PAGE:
KM 47 – KM 61 – KM 74
This was an afternoon fiercely driven by purpose. And the purpose was to make it to ALESJAURE for the night. To the next camp where people were. to the place that may have a coffee for me in the morning without having to set up my stove. and to the infamous sauna, that my friend luc had told me about (‘yes it is worth it’, he’d said, and so I put the large travel towel back into my pack – I’d taken it out in one of my luggage downsizing acts).
Walk and walk and walk and walk and get yourself to that there sauna… It was very windy now, again (still?)… luckily it was tailwind. Not that I felt a push, but at least I didn’t feel a brake. One of the many elements-one-can’t-influence that I was really grateful for. It also spray rained. Another: it didn’t downpour!
The path was relatively easy, ever so slightly downhill, almost level, apart from the boulders and wet planks over muddy moors, and the scenery was wide open. Mountains on either side, we were walking through a large valley, and could see for miles… and for miles I could not see my destination, until I did… and then it was four more kilometres away.
I was still wearing all my gear… That includes my rain poncho that goes over me AND my backpack, the advantage being that the straps and all stay dry as well, but it ain’t half a nuisance… I’d only remembered it two days before leaving, it was rather bulky and probably not the most-researched of breathable-lightweight gear.
Actually, it is large and baggy, my friend Sarah calls me ‘the walking bat’ when I wear it on our walks in England’s Lake District… and with the wind today my poncho inflated like balloon… I felt more like the walking blowfish, it is what I must have looked like. It makes me smile to think of it now.
I was getting very annoyed with my walking sticks at this point, too. I’d never walked with sticks, never saw their use, truth be told. As a downhill skier I knew that when used properly they make all the difference, and people had said that I’d understand their use once on the trail. I did. This wasn’t a walk, after all, it was one big balancing act, from one stepping stone to the next – and the sticks did help me evaluate the depths of mud and streams (not that that helped on Day 1), and prevent me from tumbling down or slipping off many a time.
‘Practice walking with the sticks’, they’d said.
‘How hard can it be to hold a stick?’, the know-it-all-in-me had thought.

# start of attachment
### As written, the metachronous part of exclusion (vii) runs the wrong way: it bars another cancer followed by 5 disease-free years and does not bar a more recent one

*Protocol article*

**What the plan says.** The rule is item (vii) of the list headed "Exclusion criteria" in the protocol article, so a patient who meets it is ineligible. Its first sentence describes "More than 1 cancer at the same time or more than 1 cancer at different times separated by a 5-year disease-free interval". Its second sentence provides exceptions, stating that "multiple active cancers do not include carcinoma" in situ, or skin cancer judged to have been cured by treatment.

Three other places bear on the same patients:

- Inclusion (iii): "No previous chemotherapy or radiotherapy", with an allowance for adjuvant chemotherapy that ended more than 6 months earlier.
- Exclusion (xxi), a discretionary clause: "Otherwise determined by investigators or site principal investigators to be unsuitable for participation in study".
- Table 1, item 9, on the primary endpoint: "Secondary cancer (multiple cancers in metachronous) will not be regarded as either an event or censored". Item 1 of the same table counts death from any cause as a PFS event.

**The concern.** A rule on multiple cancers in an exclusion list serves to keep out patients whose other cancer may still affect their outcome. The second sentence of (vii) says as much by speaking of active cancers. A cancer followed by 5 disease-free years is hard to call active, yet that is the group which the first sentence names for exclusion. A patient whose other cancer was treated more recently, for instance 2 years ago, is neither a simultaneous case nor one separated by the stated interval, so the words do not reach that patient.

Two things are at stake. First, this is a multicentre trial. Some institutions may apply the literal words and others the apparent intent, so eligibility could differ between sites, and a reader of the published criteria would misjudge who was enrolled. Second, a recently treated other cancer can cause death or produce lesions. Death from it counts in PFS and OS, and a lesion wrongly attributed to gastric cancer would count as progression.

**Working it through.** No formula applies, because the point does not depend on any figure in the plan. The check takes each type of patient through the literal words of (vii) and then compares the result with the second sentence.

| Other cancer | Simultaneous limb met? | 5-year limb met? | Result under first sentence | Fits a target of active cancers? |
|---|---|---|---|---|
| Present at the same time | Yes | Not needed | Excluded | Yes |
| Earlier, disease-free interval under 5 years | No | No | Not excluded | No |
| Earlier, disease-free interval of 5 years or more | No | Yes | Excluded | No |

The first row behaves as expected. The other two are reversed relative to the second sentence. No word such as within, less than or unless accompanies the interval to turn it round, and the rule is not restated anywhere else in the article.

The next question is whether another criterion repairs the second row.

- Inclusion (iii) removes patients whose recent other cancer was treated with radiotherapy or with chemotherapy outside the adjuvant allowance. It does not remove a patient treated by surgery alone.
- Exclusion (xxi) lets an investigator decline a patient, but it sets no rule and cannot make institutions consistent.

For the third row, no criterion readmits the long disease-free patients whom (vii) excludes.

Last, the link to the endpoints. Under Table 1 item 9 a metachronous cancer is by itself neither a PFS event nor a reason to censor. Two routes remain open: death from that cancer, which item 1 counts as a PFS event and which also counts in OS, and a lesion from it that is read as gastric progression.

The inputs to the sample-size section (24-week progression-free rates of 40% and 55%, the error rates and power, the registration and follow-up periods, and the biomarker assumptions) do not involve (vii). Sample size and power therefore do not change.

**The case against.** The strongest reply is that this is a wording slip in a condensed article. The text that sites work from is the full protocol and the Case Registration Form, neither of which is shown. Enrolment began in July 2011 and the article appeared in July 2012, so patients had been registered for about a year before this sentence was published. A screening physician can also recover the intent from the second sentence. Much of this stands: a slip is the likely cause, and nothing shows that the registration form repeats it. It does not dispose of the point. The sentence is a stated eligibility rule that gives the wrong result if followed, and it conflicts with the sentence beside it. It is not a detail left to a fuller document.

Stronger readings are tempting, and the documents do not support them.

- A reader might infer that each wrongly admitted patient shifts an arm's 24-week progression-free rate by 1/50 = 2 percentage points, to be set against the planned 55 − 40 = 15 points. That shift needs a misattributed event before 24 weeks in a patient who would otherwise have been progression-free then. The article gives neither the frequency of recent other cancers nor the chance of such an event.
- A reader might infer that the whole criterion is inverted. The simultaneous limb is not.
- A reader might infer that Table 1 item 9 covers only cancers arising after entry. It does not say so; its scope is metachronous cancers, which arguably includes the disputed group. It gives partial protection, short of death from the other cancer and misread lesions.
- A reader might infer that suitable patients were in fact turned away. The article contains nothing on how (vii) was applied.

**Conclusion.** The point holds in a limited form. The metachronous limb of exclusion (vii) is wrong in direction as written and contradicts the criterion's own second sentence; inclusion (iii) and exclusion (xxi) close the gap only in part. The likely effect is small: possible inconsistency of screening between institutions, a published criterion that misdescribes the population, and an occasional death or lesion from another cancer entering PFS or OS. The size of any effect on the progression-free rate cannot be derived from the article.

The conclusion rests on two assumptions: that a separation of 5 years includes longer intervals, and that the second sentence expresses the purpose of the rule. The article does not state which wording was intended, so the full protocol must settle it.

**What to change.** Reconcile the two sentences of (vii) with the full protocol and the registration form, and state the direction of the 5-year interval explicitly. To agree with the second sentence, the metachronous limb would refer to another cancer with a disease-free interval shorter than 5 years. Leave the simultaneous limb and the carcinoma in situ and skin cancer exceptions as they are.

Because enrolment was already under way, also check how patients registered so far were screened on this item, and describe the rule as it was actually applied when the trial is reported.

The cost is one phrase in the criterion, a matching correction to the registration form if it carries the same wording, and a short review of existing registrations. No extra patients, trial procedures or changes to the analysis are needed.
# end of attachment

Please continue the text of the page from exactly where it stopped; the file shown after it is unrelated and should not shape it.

Well, it is harder than I thought, or didn’t bother to think about at all, to be honest. What I hadn’t factored in was that my hands and arms were not at all used to or trained to be in a grip for ten hours a day, 5 days in a row. And I got rather creative in how to hold the sticks without holding them and having them readily available to catch a sudden stumble. They were up my armpits or in my elbow creases – but bottom-line: I used them a lot, so, mainly, in the uncomfortable grip they stayed.
This was the longest day by kilometres. And I really wanted to make it, like many others did. As of 4pm I already started walking past tents being put up for the night; they looked unsteady in the middle of nowhere, it was just that windy, and in no way did they compel me to stop yet myself.
I would ask people who passed by me, or whom I passed by, where their goal was, and here, on day three, the ‘walking solo’ thing showed its upside:
Better off alone at times.
Often people would say ‘I’d like to get to Alesjaure, but I am not sure we’ll make it as some people in the group are getting tired / are injured.’
Yeah, like in life (not that this wasn’t life), there are always pros and cons to every circumstance.
You may not have to carry everything yourself, set up camp or cook alone, you may have someone to share your immediate impressions or concerns with, maybe even who would keep you warm or motivate you… but you may also have people who slow you down, weigh you down with their moods or stress you out by wanting to go faster.
Here, like in life (again, not that this wasn’t life), I was responsible only for my good self and ‘team body-and-mind’ – we would walk as far as we would make it, or as far as we would decide to make it, and at our own pace.
Our pace was slow, and steady, but we kept going until we were finally at the foot of the bridge to the Alesjaure station.
I walked into the checkpoint at 19.40.
Have I said how cold it was yet? One forgets, but it was. And I was exhausted. AND I had made myself this promise of this sauna. So the focus was to put up the tent and go to the sauna asap. I found a spot among the many tents already up. The landscape was different here, it had something disney’esque about it… rolly, mossy, and scattered on a hillside.
And in the process, I nearly took off…
Just like the previous evenings I rolled out the tent and secured it with a few strategically placed pegs all around it before threading the poles for the third dimension.
This time however my strategy didn’t hold up and as soon as the second pole was in and my tent looked like a tent, it took off when a sudden gust of wind swept in.
Like a surfer, there I stood on the hillside in the middle of a camp overlooking a lake, with my tent in both hands sailing above my head. Yes picture it.
I heard the kinds of voices that had previously comforted me in the tent beside me, chuckling away at whatever they were doing inside, obviously oblivious of my momentary awkwardness.
And just then also, a man walked by me. Our eyes locked for a moment. I think we told each other stories in silence… then he walked on, and left me tent-surfing.
Eventually the gust dropped, as did the tent.